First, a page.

How often do we engage colleagues and young people in discussions of whether everybody has the same opportunity to do well, what structural barriers exist, and what we might be able to do about it? How can we think about what is meant by ‘hard work’, whose work counts, and whether this is fair? Could we discuss whether there is more to life than the treadmill of earning and spending, while also addressing many young people’s urgent need for a job? Meritocracy, gendered understandings of work, and structural inequalities are complex; whether or not we find resource packs useful, we also need time and space to think and talk in depth about such issues.
But thinking and talking can feel indulgent – even impossible – in the pressurised, money-strapped, time-poor context in which most of us work. Like other practitioners, youth workers have been affected by severe cuts and redundancies in recent years, and a steep increase in managerial practices. Flexibility to think about something new, perhaps responding to current affairs or new research findings, is limited by a growing focus on pre-determined outcomes. For my PhD research I have been interviewing volunteers or part-time youth workers, many of whom are left to do the face-to-face work with young people while their experienced colleagues are overwhelmed with administrative tasks. These volunteers and part-timers are inspirational, passionate and achieving great things, but they could be far more effective if they were working in a policy context which valued open-ended and critical conversations with colleagues and with young people.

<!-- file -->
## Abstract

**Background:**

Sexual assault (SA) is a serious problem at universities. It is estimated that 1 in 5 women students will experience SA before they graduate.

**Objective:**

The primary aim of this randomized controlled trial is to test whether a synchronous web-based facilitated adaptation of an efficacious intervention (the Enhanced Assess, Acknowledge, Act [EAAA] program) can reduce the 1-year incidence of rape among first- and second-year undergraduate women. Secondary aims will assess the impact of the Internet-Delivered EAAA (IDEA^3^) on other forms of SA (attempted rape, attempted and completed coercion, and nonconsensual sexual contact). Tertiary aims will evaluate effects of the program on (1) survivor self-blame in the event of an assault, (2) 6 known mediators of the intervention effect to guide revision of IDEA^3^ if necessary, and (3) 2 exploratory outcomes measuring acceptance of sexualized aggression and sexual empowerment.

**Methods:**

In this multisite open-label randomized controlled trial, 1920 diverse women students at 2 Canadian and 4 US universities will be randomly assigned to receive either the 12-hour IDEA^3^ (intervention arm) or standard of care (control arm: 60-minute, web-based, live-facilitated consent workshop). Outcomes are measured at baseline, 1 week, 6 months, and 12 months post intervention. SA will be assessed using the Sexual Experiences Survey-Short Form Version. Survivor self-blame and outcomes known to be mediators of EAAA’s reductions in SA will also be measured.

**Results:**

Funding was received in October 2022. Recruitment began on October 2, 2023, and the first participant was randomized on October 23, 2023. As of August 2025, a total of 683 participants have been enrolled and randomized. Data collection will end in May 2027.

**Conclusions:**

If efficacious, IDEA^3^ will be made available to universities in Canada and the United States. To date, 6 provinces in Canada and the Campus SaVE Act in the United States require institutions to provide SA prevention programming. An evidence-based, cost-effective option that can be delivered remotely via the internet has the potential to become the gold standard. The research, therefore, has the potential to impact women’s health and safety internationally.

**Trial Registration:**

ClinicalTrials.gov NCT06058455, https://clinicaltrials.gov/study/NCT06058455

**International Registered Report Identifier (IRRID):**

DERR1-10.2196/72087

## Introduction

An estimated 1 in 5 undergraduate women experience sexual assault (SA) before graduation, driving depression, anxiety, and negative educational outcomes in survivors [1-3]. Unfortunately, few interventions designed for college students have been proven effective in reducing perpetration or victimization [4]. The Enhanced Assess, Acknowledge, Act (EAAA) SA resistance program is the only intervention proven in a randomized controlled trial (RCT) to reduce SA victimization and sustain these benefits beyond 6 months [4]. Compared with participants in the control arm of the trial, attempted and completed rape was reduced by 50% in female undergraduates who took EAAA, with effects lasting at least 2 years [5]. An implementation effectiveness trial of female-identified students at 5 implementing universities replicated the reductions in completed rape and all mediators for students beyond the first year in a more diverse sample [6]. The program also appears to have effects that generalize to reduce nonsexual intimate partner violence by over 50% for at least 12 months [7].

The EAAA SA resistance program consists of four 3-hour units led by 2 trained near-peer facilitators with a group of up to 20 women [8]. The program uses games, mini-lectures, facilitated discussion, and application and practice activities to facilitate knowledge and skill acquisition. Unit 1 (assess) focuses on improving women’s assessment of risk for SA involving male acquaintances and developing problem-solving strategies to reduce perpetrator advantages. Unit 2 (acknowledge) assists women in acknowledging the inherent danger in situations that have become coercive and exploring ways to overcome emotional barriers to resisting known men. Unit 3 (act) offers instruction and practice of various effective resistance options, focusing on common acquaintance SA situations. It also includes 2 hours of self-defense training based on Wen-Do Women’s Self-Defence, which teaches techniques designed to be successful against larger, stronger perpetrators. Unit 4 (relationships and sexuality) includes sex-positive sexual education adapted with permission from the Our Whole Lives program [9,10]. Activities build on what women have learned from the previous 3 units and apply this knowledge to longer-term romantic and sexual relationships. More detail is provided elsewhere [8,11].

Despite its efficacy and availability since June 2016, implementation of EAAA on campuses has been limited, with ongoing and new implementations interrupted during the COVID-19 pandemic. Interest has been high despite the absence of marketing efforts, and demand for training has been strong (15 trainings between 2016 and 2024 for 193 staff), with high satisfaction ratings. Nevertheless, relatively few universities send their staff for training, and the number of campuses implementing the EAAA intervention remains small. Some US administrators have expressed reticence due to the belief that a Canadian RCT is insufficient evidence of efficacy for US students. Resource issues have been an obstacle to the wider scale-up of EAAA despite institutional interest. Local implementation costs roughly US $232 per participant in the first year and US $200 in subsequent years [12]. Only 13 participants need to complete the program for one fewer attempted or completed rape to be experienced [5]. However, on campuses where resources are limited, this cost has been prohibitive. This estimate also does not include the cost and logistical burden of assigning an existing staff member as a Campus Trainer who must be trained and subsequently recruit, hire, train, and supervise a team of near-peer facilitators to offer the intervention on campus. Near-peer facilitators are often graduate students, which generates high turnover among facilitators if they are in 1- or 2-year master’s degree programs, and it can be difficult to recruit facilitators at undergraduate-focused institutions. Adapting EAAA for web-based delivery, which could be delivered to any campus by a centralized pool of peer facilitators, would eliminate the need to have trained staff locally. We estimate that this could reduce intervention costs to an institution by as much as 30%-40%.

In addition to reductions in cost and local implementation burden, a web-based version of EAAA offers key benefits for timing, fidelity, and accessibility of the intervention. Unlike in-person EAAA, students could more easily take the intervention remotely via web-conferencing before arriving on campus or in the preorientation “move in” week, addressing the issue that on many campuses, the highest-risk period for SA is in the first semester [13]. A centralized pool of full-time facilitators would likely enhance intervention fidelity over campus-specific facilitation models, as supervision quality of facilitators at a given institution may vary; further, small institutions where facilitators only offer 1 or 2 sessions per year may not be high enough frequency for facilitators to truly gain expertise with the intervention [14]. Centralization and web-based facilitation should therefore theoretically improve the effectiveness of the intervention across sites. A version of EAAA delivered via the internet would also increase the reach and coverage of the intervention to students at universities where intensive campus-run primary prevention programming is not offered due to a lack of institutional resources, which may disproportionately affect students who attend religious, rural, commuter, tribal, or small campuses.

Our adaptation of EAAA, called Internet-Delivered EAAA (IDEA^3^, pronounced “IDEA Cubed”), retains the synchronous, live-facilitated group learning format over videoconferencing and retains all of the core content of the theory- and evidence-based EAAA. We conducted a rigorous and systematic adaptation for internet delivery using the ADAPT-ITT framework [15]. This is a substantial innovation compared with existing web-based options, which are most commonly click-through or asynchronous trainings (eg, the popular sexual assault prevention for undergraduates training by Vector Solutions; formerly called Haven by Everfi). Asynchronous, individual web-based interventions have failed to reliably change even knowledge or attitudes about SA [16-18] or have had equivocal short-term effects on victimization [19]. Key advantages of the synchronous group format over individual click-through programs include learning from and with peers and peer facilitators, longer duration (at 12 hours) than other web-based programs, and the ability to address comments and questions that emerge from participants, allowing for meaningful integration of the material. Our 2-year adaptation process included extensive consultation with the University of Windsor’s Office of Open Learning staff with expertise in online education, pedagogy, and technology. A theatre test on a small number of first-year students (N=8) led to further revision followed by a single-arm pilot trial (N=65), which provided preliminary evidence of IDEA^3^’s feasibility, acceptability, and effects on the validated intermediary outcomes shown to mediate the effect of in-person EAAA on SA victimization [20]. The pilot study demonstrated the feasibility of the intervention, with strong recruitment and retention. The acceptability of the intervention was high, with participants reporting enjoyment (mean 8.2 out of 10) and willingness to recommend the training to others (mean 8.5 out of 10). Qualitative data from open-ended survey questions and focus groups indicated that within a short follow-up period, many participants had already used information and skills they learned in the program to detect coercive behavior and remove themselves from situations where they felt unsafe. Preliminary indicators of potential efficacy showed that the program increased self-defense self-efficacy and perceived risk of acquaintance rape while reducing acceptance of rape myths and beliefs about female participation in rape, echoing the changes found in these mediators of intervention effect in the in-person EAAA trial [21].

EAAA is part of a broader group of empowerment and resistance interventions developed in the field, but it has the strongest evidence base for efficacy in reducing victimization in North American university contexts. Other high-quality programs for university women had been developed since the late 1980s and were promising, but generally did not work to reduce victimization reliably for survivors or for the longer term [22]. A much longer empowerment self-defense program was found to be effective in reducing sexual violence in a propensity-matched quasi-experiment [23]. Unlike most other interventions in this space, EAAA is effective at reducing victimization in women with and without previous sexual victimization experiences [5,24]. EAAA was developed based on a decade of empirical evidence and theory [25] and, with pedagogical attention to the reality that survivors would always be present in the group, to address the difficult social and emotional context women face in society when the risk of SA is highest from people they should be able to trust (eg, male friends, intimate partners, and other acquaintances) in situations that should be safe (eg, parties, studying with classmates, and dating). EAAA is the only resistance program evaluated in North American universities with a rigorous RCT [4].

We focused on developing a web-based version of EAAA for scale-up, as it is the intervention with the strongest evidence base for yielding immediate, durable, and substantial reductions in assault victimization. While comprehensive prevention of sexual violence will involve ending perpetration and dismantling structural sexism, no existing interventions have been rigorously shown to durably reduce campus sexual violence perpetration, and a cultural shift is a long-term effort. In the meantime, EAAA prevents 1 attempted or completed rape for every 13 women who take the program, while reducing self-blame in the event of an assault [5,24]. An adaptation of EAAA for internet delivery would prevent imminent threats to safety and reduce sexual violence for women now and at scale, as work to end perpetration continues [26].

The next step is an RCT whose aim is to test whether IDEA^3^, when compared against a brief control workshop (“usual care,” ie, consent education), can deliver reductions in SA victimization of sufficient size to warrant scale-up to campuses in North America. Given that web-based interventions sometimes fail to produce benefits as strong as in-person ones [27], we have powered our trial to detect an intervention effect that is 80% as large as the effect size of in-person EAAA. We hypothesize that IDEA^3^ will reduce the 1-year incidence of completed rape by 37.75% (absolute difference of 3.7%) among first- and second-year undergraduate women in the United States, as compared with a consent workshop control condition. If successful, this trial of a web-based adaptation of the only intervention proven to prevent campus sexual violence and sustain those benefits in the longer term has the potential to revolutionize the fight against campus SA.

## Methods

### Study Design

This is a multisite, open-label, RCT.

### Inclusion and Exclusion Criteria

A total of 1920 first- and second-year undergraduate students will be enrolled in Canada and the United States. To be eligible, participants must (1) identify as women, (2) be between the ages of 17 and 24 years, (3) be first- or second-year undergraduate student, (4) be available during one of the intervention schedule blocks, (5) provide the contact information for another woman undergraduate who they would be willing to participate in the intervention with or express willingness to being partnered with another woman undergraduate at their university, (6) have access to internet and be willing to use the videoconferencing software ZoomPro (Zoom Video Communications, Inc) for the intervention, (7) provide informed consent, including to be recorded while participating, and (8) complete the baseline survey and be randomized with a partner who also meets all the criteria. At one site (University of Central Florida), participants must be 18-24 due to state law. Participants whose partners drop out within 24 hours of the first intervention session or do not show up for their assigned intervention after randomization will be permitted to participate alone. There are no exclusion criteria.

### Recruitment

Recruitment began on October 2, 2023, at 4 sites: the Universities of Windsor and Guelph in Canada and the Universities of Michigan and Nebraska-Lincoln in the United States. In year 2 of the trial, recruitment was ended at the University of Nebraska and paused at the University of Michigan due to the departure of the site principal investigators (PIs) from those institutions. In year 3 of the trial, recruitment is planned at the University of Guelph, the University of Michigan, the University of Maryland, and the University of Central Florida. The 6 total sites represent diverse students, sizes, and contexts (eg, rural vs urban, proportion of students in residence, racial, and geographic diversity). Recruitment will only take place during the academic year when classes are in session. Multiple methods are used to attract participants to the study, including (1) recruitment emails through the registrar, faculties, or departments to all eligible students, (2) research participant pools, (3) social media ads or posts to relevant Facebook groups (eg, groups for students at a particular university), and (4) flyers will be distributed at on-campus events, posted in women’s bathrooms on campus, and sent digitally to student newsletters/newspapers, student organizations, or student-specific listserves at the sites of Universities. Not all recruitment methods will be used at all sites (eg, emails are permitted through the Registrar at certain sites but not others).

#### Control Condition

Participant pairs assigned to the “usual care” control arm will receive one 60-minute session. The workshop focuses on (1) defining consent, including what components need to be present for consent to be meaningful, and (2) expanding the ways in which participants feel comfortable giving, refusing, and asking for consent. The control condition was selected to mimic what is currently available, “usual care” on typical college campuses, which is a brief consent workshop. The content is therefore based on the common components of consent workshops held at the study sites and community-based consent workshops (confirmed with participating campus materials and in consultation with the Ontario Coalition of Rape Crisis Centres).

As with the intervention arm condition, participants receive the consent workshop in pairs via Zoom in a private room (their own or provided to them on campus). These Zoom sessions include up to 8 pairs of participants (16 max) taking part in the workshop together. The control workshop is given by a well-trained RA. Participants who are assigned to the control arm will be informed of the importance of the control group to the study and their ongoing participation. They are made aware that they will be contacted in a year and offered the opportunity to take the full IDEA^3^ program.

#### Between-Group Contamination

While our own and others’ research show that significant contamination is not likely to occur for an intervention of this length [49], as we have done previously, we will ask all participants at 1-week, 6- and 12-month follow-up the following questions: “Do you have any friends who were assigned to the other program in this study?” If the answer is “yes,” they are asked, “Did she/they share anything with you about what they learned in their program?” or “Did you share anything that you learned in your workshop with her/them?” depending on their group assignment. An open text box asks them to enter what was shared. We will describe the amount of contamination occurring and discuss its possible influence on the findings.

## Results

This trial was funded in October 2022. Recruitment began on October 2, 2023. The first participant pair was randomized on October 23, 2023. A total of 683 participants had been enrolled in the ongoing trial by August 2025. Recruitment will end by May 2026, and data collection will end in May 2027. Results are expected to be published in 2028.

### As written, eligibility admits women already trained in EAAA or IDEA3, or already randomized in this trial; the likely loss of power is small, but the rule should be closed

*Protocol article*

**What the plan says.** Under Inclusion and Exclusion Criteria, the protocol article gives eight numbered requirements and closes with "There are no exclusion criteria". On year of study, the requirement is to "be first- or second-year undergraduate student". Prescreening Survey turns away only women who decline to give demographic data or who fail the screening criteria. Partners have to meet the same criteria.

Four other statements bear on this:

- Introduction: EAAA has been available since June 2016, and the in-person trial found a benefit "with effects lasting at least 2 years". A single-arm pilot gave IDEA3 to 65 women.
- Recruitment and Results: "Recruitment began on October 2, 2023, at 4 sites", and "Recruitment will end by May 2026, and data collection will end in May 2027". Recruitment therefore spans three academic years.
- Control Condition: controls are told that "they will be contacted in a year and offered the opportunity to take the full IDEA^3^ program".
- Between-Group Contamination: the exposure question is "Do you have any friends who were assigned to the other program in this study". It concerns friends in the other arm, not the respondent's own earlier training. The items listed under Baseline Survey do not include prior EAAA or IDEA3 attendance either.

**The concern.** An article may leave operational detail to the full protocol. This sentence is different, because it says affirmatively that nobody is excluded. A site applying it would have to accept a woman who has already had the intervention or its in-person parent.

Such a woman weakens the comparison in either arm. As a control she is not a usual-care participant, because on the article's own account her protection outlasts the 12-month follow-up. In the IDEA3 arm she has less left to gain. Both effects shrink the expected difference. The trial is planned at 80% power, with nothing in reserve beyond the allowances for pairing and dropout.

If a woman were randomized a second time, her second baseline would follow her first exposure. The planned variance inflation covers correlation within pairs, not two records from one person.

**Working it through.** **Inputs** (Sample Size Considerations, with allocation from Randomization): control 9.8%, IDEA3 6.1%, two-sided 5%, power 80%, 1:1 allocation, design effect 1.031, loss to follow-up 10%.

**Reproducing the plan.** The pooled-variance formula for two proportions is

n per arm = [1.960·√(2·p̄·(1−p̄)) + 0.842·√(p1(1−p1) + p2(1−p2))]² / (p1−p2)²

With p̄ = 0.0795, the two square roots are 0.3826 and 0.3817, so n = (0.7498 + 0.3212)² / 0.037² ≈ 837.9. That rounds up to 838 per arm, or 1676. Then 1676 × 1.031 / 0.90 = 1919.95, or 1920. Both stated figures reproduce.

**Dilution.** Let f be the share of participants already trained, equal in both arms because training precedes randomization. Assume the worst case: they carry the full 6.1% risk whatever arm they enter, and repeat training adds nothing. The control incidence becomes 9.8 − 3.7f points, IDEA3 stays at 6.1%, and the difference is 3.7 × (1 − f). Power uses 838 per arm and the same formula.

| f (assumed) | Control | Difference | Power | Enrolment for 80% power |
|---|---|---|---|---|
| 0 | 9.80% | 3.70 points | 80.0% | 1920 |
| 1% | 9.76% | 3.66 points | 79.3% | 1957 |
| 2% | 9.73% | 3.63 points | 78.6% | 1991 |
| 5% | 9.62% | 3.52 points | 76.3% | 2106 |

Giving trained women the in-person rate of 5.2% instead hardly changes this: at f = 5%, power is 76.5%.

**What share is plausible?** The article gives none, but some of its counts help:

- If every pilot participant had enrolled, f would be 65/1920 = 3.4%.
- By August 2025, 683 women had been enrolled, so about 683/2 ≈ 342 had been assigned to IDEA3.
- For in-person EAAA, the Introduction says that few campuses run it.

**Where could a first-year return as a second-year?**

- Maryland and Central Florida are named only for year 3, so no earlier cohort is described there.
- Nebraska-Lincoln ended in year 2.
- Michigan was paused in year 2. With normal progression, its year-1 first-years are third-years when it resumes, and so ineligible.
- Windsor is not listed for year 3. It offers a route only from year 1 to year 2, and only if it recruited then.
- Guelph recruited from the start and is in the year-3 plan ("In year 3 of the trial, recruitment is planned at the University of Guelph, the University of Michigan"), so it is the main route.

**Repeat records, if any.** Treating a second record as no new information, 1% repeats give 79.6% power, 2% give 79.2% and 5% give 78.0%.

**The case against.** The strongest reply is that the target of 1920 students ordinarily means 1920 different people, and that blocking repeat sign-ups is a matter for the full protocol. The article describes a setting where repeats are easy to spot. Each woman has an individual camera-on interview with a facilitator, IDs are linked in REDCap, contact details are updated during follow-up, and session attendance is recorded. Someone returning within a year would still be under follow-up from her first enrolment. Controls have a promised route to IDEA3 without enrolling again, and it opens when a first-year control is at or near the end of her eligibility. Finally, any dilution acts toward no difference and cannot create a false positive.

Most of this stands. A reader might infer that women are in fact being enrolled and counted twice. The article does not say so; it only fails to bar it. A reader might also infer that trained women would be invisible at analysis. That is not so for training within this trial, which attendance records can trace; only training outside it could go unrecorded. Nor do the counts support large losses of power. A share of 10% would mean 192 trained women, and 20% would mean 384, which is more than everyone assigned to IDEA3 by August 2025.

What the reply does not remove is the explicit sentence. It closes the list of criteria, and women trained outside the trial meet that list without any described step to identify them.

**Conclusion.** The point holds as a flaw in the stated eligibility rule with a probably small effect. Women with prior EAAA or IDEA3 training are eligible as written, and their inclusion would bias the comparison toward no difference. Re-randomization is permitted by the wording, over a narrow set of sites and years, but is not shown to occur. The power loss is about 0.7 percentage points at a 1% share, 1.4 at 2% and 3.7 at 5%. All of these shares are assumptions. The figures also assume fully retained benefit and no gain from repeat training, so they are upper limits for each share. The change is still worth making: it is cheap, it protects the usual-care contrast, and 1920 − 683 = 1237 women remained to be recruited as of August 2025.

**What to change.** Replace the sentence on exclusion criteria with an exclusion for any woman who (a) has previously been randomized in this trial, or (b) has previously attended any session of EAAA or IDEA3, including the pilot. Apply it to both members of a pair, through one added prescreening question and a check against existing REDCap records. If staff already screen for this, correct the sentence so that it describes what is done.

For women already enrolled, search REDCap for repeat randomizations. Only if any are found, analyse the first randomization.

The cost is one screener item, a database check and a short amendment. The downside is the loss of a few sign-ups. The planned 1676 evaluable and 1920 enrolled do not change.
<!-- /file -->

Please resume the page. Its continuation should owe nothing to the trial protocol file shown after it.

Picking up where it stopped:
Given such barriers, how can research findings be made useful for practitioners? Resources and spaces for thinking and conversation are a great start, so Celeb Youth’s workshops and blog are genuinely valuable. But a more sustained link between critical qualitative youth-related research and practice requires changes on a wider level, including a greater value placed on critical conversation with young people which starts from their own concerns, and more time for us to educate ourselves together. Research can help us to think more deeply about the complex issues which affect young people’s lives – but only if we have more space to do this thinking and put it into practice.
Tania de St Croix is a youth worker with workers’ cooperative Voice of Youth, and is involved with the campaign network In Defence of Youth Work. She is researching how grassroots youth workers experience their work in a changing policy context, on a studentship funded by the Economic and Social Research Council (ES/101800X/1).